Why do you go to school? It's a simple question. If you answered, "Because I have to" then society has failed you, and this book will resonate. More of a rant than a book, Godin will force you to look at the system you are in, and ask if it is really getting you where you need to go. What do you want to get out of school? That question might disturb you, because it's highly unlikely that what you want to get out of it, and what you are getting out of it, actually match up. We've created a system that forces kids into boxes and doesn't let them stretch. School as it exists today was created 100 years ago. I bet you agree that the world is different today, and school should be too.
To say high school is stressful is a ridiculous understatement. There are the obvious social issues, but also heavy academic pressures. This is compounded by the looming responsibility of applying for and (hopefully) getting into a "good" college. This has basically become an arms race for straight-As and so many extracurricular activities and responsibilities that it would crush a typical adult. But what if there's another way? What if you could be a relaxed high school student, with plenty of free time to learn, explore, experiment, and yes even socialize? Cal Newport studied so-called 'high school superstars' and found that they invariably took fewer and less challenging classes, and with their free time did things that they found interesting, eventually becoming highly involved in one particular thing. What kinds of things? He describes it as something you'd want to do on a Saturday morning, willingly, excitedly, and voluntarily. The happiest, most successful, college-bound high school students make time to follow their curiosity.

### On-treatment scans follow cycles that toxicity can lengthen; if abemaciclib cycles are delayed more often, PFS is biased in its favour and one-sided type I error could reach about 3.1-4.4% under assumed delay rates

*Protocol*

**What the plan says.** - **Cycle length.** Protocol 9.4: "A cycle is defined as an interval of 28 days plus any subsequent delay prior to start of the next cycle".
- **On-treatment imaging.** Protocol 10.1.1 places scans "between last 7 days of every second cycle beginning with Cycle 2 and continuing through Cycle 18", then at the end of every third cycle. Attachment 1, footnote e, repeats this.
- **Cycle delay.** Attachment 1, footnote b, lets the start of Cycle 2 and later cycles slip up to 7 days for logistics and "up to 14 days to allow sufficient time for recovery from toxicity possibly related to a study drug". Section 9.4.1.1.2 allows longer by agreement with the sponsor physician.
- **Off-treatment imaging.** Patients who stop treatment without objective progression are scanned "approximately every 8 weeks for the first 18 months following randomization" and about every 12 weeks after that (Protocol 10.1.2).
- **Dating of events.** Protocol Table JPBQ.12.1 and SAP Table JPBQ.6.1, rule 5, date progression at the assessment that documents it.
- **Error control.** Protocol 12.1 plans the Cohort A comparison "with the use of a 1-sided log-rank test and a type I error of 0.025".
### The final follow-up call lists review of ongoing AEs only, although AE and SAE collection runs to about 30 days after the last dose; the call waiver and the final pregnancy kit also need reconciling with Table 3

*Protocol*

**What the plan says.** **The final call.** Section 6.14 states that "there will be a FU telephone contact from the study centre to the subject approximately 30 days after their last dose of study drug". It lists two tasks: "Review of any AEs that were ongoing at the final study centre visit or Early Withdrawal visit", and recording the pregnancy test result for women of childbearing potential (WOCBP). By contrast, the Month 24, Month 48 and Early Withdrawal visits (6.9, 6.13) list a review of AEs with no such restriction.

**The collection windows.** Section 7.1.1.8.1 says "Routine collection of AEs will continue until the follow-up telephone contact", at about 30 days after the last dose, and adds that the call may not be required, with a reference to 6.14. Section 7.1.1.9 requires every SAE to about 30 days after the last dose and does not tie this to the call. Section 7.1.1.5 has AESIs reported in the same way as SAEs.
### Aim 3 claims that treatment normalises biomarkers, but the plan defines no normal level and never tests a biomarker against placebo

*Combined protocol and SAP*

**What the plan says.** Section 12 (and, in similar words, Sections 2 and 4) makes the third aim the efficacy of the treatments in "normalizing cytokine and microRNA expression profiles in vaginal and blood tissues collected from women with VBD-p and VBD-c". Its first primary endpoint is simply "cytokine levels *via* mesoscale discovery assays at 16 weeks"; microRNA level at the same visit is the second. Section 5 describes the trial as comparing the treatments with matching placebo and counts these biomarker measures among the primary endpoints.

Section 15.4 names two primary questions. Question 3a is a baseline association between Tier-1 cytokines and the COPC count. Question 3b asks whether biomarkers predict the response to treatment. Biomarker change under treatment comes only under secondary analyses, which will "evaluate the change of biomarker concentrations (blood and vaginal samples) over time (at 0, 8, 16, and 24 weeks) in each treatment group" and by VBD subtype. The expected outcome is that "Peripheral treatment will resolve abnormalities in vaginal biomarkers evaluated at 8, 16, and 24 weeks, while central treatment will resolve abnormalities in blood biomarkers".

How many times have you heard the advice, "follow your passion"? What if that was actually terrible advice that could ruin your life? That classic advice suggests you find your passion match, and then you do it and everything is roses. However, the reality doesn't match the myth. The reality is that you don't find your passion, you grow your passion. Passion comes after you put in the hard work to become excellent at something valuable, not before. If you believe that you must be passionate about your job at the get-go, you will be disappointed and not achieve your full potential. Newport uncovers this truth by spending time with and studying farmers, investors, writers, programmers, and others that report deep satisfaction with their work. This book provides immunity from the feel-good, worthless career advice that teens receive from all corners of society.
Other books for teens...
What books do you recommend for teenagers?
If you are a teen, what books have made an impact on you?
Drop me your email and let me know your advice on what books could be life changing for someone you care about.
Thanks for reading.